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Lecture 2
Thermodynamics is concerned with the mathematical modelling of the real world. In order
that the mathematical deductions are consistent, we need some precise definitions of the basic concepts.
Matter may be described at a molecular (or microscopic) level using the techniques of statistical mechanics and kinetic theory. For engineering purposes, however, we want “averaged” information, i.e., a macroscopic, not a microscopic, description.
Microscopic description of an engineering device may produce too much information to manage. For example, 1 mm ^{3} of air at standard temperature and pressure contains 10 ^{1}^{6} molecules, each of which has a position and a velocity. Typical engineering applications involve more than 10 ^{2}^{0} molecules.
Second, and more importantly, microscopic positions and velocities are generally not useful for determining how macroscopic systems will act or react unless, for instance, their total effect is integrated.
model matter from the start as a smoothedout continuum. Classical thermodynamics is concerned only with continua.
Open systems (control volume) can exchange both matter and energy with the environment.
Closed systems (control mass) exchange energy but not matter with the environment.
Isolated systems can exchange neither energy nor matter with the environment.
Piston (boundary) and gas (system)
Boundary around x motor (system)
Sample control volume
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Lecture 2
Defined by specifying values of a set of measurable properties sufficient to determine all other properties.
For fluid systems, typical properties are pressure, volume and temperature. More complex systems may require the specification of more unusual properties. As an example, the state of an electric battery requires the specification of the amount of electric charge it contains.
Properties may be extensive or intensive.

Extensive properties are additive. Thus, if the system is divided into a number of sub 

systems, the value of the property for the whole system is equal to the sum of the values for the parts. Volume is an extensive property. Intensive properties do not depend on the quantity of matter present. Temperature and pressure are intensive properties. 
Specific properties are extensive properties per unit mass and are denoted by lower case
letters. For example:
^{s}^{p}^{e}^{c}^{i}^{f}^{i}^{c} ^{v}^{o}^{l}^{u}^{m}^{e}^{=} V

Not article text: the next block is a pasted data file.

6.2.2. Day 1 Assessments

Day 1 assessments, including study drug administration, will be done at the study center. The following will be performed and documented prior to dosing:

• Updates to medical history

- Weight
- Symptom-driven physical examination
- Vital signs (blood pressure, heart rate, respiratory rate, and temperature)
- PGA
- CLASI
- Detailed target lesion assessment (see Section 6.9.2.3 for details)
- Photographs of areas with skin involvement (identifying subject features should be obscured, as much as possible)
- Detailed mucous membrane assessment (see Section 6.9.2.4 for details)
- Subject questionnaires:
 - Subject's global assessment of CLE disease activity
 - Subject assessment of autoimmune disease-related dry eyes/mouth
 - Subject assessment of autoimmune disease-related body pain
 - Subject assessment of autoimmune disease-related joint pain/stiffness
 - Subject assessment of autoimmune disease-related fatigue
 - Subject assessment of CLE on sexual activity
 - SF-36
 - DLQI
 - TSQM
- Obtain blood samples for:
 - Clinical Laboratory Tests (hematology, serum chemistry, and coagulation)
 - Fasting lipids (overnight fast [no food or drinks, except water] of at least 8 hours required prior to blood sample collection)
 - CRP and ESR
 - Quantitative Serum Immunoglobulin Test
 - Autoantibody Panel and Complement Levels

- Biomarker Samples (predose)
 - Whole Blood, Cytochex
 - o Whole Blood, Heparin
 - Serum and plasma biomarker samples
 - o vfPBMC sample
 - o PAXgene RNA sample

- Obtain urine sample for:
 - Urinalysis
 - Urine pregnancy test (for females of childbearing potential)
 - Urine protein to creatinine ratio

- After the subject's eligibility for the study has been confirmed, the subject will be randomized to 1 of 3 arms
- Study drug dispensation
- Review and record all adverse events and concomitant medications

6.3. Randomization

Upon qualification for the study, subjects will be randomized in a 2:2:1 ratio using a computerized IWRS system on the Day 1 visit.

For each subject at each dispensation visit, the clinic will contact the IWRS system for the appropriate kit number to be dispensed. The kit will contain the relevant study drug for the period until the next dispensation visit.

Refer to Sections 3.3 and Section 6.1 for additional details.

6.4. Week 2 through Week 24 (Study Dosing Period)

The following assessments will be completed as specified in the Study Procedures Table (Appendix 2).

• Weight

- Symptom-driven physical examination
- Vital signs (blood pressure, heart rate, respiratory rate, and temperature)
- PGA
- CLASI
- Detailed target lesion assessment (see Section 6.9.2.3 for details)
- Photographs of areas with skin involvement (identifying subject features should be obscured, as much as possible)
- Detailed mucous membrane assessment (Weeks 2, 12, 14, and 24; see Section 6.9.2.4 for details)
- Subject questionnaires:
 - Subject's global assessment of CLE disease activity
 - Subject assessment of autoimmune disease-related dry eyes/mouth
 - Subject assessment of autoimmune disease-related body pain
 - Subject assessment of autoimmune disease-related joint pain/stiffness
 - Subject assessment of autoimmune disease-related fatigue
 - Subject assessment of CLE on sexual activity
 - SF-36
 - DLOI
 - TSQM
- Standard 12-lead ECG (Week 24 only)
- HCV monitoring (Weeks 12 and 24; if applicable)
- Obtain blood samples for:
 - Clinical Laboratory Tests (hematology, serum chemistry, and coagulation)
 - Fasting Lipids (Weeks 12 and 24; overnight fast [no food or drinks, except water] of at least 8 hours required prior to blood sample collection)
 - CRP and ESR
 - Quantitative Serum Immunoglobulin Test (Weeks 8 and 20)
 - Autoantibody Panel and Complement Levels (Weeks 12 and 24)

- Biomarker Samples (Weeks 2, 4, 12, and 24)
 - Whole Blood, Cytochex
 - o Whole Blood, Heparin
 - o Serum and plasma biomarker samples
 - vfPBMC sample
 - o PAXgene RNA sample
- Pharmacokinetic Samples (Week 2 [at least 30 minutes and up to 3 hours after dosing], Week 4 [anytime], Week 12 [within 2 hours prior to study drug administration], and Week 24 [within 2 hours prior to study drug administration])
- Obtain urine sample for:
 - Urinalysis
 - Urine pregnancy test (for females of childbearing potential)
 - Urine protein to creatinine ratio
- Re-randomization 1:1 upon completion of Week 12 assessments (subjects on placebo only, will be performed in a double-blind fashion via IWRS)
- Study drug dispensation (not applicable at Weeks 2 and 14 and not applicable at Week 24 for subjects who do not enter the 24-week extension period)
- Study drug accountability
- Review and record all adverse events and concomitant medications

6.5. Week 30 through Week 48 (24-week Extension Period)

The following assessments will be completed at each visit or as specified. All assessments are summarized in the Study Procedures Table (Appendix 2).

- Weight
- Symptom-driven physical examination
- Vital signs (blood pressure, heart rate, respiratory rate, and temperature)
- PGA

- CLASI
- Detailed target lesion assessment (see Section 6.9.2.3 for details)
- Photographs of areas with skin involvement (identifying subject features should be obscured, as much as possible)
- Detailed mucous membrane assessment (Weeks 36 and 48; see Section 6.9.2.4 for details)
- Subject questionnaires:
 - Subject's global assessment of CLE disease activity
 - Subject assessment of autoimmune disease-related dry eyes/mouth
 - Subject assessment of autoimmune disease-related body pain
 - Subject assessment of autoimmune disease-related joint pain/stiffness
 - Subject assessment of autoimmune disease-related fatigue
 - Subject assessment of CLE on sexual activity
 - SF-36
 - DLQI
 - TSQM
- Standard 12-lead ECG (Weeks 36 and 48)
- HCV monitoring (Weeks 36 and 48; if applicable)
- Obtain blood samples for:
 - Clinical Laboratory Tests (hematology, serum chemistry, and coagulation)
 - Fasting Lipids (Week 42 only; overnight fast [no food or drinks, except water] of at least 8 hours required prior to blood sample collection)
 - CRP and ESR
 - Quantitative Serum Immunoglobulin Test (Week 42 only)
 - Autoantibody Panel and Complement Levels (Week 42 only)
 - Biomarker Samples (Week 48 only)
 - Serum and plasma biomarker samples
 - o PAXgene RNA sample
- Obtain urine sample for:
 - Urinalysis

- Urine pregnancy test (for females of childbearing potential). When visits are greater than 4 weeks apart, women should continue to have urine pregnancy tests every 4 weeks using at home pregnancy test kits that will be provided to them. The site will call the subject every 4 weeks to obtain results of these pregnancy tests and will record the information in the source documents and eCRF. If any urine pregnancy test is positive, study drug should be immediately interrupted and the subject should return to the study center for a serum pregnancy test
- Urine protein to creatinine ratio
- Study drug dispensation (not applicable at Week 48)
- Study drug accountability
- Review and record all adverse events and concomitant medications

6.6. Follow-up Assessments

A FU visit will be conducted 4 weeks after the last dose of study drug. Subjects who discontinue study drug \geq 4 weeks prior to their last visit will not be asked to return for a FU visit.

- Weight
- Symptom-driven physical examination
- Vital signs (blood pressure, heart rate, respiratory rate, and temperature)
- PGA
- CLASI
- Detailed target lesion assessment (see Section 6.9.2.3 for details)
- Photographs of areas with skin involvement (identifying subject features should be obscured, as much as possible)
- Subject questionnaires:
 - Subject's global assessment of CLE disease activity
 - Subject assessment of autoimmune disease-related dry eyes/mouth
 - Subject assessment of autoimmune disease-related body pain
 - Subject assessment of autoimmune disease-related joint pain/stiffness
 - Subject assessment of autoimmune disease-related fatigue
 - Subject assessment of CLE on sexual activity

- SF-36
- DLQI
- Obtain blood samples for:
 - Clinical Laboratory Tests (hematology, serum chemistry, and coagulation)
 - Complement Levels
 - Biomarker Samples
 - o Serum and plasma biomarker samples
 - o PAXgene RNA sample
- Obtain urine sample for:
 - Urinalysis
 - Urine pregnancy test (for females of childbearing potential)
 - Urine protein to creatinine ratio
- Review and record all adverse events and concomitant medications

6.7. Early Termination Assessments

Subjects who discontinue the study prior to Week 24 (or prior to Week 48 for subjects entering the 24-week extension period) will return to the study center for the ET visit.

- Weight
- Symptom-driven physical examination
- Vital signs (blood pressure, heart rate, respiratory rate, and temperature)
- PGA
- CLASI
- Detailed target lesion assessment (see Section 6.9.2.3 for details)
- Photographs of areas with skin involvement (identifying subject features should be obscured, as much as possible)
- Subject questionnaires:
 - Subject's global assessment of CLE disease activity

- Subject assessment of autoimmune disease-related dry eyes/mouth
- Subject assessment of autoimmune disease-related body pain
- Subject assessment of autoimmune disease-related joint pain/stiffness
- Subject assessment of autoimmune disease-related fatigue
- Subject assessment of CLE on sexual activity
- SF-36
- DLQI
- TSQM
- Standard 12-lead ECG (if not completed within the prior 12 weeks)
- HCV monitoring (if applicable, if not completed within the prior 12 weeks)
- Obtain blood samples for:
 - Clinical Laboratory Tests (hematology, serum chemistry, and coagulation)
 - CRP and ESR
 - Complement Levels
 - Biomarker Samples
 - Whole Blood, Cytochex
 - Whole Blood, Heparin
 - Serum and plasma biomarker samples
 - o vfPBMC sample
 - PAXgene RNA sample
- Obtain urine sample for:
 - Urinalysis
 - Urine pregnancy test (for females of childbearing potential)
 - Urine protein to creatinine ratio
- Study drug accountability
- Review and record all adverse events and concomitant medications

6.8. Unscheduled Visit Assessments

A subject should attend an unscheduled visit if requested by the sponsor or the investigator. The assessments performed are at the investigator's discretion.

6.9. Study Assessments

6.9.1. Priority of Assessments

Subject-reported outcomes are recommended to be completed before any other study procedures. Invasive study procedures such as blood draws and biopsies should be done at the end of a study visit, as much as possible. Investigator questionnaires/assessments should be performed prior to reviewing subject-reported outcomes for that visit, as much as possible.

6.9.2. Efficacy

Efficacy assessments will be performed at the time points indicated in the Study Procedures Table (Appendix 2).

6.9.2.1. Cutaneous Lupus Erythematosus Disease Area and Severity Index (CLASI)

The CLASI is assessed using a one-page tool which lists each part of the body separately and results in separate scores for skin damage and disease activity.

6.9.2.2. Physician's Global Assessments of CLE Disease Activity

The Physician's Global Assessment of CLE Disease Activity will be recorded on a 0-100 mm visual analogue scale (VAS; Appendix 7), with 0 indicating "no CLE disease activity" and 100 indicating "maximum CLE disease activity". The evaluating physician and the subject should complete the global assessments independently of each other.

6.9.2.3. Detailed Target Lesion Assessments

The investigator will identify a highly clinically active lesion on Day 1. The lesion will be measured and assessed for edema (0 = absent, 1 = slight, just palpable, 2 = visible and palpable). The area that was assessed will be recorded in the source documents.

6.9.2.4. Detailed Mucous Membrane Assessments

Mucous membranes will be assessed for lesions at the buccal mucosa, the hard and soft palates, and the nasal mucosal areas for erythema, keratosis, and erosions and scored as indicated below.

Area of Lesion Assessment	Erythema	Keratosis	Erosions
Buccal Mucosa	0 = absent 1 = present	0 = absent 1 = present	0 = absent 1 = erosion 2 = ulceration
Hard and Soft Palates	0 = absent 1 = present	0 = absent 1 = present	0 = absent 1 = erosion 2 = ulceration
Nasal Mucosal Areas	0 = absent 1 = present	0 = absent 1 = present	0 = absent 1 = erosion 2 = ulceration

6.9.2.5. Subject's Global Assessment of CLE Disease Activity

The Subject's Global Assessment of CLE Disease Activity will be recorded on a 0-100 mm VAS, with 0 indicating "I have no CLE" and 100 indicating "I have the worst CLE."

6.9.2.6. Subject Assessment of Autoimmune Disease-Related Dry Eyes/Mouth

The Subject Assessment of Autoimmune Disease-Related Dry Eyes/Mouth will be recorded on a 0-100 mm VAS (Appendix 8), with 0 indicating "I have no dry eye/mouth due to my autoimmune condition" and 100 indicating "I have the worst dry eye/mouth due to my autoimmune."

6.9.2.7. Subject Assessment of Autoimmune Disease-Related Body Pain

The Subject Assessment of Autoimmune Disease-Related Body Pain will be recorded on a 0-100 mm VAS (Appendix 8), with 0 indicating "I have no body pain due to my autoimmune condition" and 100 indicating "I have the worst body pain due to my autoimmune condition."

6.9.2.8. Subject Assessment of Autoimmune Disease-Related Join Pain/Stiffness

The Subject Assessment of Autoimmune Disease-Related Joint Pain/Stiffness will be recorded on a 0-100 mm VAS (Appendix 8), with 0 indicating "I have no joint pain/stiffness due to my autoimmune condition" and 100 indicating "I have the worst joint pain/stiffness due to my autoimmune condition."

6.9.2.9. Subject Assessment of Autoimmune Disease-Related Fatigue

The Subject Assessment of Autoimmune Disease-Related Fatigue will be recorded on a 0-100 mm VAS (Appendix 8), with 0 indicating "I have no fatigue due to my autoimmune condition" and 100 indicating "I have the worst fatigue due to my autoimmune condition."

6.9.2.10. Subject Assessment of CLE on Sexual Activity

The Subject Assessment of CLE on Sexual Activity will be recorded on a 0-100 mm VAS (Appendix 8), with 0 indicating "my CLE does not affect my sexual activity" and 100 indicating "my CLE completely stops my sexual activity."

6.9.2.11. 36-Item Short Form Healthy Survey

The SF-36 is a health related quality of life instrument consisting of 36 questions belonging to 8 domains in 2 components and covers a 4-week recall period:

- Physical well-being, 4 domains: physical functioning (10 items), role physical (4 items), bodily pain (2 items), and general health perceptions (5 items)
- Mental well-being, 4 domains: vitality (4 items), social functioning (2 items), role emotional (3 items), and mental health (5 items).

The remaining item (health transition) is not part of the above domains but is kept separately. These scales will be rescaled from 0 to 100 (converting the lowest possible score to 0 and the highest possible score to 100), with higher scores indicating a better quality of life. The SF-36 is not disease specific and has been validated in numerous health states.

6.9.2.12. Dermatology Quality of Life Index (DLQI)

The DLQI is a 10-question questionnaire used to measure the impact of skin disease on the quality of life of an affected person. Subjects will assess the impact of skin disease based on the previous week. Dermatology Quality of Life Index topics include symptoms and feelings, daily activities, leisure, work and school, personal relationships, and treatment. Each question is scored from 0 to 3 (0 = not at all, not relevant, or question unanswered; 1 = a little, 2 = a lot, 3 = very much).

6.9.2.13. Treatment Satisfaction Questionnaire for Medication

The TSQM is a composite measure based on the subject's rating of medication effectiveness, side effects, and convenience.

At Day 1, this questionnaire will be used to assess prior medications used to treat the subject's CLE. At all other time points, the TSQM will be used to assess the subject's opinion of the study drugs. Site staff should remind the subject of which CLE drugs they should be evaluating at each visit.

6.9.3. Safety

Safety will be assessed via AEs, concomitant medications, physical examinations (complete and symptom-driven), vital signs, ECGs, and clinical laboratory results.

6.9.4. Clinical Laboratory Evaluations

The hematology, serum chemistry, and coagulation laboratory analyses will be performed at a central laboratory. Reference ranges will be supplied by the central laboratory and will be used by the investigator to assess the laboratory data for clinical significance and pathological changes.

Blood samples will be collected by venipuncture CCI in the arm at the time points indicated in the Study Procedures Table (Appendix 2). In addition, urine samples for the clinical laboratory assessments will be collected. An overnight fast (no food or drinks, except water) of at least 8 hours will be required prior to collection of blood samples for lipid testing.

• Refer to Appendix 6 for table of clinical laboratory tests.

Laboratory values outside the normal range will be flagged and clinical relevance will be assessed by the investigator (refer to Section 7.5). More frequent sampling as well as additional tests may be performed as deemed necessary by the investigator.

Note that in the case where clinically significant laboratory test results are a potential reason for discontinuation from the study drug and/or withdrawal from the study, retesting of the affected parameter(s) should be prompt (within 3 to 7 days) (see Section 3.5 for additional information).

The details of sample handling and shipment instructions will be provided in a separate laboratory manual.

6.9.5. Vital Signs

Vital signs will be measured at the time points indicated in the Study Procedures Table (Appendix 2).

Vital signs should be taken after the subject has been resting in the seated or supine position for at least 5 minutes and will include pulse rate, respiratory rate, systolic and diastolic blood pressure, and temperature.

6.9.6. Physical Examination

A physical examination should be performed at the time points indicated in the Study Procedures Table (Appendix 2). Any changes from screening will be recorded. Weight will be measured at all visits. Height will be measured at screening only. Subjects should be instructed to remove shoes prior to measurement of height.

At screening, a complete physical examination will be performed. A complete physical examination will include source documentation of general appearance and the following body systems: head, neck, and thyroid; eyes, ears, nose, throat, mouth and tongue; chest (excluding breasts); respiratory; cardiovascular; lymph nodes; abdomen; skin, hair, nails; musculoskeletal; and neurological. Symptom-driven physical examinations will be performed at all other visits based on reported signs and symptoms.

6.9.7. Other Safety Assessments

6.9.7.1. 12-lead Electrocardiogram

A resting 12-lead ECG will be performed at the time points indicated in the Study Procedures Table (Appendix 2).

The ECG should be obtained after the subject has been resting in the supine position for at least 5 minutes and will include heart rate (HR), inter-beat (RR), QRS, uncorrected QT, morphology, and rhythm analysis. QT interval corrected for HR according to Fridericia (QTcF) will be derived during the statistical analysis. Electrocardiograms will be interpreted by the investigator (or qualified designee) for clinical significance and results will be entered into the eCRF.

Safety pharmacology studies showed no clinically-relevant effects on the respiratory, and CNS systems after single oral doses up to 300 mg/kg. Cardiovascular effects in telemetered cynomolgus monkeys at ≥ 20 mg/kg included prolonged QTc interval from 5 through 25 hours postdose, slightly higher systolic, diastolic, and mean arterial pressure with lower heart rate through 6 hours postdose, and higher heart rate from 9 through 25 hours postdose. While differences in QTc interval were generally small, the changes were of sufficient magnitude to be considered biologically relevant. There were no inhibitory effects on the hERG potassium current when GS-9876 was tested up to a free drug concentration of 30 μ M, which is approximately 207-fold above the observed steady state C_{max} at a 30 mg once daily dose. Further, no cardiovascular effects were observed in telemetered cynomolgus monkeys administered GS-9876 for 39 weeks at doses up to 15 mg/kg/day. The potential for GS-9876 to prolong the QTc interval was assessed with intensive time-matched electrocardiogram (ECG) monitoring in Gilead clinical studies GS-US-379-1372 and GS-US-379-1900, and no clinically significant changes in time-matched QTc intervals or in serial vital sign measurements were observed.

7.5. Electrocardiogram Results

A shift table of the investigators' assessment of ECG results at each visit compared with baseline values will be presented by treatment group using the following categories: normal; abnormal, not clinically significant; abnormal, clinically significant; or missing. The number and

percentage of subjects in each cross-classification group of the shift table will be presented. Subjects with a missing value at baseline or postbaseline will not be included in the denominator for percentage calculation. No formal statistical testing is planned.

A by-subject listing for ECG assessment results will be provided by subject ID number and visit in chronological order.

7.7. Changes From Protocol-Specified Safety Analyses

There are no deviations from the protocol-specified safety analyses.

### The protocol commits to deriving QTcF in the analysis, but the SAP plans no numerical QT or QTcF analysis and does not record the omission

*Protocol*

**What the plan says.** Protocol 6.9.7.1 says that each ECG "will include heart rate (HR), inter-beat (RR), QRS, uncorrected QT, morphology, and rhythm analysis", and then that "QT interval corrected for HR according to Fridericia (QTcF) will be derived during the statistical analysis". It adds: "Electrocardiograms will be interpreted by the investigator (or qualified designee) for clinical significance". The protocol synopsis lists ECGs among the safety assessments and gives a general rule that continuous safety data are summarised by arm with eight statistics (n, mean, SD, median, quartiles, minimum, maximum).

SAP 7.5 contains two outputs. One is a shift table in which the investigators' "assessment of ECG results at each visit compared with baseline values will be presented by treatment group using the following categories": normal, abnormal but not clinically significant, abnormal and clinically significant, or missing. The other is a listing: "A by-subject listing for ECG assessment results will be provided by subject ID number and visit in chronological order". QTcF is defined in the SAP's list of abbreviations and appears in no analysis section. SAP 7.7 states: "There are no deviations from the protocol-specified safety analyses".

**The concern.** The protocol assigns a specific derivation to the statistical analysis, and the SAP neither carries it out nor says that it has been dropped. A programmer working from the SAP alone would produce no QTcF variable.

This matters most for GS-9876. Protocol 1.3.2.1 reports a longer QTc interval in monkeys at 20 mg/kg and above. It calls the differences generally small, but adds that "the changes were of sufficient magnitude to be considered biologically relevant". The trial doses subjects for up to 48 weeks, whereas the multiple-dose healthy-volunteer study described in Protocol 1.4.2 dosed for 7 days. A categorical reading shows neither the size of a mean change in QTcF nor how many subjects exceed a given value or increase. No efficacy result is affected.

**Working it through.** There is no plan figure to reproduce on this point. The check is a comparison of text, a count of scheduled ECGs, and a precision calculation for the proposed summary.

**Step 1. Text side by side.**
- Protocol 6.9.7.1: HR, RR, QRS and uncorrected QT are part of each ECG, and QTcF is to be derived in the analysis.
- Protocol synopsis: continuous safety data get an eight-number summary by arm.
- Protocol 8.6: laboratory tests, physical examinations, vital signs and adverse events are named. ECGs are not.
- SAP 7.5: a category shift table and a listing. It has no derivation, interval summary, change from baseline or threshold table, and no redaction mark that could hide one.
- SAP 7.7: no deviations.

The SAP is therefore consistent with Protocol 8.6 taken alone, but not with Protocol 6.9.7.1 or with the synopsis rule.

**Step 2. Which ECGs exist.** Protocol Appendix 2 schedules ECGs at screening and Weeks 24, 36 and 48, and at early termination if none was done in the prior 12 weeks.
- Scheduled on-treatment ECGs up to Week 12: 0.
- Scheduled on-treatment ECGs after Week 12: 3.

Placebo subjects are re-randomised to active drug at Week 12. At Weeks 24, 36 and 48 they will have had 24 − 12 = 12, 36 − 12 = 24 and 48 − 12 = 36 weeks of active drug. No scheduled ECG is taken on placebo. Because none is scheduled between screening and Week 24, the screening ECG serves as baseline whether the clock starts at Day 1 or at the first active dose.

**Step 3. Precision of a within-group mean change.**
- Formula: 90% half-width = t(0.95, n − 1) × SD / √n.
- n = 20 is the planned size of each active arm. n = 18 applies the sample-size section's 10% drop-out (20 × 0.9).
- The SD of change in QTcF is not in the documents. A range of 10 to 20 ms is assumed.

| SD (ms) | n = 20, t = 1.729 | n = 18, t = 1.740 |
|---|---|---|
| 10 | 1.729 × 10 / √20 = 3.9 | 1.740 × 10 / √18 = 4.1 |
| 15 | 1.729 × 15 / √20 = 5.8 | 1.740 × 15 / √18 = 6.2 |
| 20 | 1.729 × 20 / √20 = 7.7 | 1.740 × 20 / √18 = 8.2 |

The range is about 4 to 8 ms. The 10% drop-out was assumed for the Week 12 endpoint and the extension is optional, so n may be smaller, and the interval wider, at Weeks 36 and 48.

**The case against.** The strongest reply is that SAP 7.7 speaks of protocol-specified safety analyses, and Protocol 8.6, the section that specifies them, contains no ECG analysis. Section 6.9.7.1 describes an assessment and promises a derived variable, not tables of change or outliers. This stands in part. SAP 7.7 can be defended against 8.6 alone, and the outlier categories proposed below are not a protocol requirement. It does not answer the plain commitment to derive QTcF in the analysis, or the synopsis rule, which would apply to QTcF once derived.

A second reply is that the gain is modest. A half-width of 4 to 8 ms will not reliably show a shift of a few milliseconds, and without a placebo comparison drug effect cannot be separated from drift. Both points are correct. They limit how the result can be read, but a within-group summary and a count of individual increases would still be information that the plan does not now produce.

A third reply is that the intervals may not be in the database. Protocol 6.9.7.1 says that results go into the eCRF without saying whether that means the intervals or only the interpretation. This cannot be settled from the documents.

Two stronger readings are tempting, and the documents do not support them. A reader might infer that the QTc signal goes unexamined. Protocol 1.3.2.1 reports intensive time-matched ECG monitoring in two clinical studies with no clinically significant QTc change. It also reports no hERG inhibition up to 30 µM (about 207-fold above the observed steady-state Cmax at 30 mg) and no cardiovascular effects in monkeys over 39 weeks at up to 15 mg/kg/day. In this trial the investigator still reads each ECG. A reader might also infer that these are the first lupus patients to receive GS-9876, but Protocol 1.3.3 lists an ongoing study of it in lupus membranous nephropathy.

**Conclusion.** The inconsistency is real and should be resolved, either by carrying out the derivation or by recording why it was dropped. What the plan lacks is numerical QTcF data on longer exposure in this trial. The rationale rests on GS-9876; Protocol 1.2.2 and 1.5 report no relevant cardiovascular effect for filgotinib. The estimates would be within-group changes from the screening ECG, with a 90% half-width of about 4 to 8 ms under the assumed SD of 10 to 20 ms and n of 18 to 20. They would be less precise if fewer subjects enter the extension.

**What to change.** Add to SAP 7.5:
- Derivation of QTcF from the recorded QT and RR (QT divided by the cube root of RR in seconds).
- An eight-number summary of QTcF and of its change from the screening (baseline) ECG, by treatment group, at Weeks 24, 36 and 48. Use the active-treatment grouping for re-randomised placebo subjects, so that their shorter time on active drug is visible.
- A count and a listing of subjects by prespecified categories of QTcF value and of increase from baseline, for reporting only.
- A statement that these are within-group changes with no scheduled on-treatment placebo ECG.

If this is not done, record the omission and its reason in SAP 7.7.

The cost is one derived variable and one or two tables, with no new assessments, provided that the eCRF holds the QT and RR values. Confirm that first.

m
=v
Specific properties are intensive because they do not depend on the mass of the system.
The properties of a simple system are uniform throughout. In general, however, the properties of a system can vary from point to point. We can usually analyze a general system by sub dividing it (either conceptually or in practice) into a number of simple systems in each of which the properties are assumed to be uniform.
It is important to note that properties describe states only when the system is in equilibrium.
The state of a system in which properties have definite, unchanged values as long as external conditions are unchanged is called an equilibrium state.
Lecture 2
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Mechanical Equilibrium
Thermal Equilibrium
Figure: Equilibrium
A system in thermodynamic equilibrium satisfies:

Mechanical equilibrium (no unbalanced forces) 

Thermal equilibrium (no temperature differences) 

Chemical equilibrium. 

If the state of a system changes, then it is undergoing a process. 

The succession of states through which the system passes defines the path of the process. 

If, at the end of the process, the properties have returned to their original values, the system has undergone a cyclic process or a cycle. 
Note that even if a system has returned to its original state and completed a cycle, the state of the surroundings may have changed.
We are often interested in charting thermodynamic processes between states on thermodynamic coordinates.
Quasistatic (quasiequilibrium) processes – sufficiently slow processes, any intermediate state can be considered as an equilibrium state (the macro parameters are welldefined for all intermediate states).
Advantage: the state of a system that participates in a quasiequilibrium process can be described with the same (small) number of macro parameters as for a system in equilibrium (e.g., for an ideal gas in quasiequilibrium processes, this could be T and P). By contrast, for nonequilibrium processes (e.g. turbulent flow of gas), we need a huge number of macro parameters
For quasiequilibrium processes, P, V, T are well defined – the “path”
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Lecture 2
Examples of quasiequilibrium processes:
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Lecture 2
Two properties are needed to define the state of any pure substance in equilibrium or undergoing a steady or quasisteady process
Thus for a simple compressible gas like air,
P=P(v ,T),∨v=v (P,T ),∨T=T(P, v )
If we know
^{v}
and
^{T}
we know
^{P}
, etc.
Any of these is equivalent to an equation
^{f} ^{(}^{P}^{,} ^{v} ^{,}^{T} ^{)}^{=}^{0}
, which is known as an equation of
state. The equation of state for an ideal gas, which is a very good approximation to real gases at conditions that are typically of interest for aerospace application, is
o
Pv=R T
where
^{v}
o 

is the volume per mol of gas and 
R 
is the “Universal Gas Constant,” 
KJ
8.31 Kmol ^{−}^{K}
.
A form of this equation which is more useful in fluid flow problems is obtained if we divide by the molecular weight, M:
Pv=RT ,∨P=ρRT
where R is
o
R
_{M} , which has a different value for different gases due to the different
molecular weights.
P – pressure 
[Newtons/m ^{2} ] 

V – volume 
[m ^{3} ] 

n – number of moles of gas 
[mol] 

T – the temperature in Kelvins 
[K] 

o 

R 
– a universal constant 
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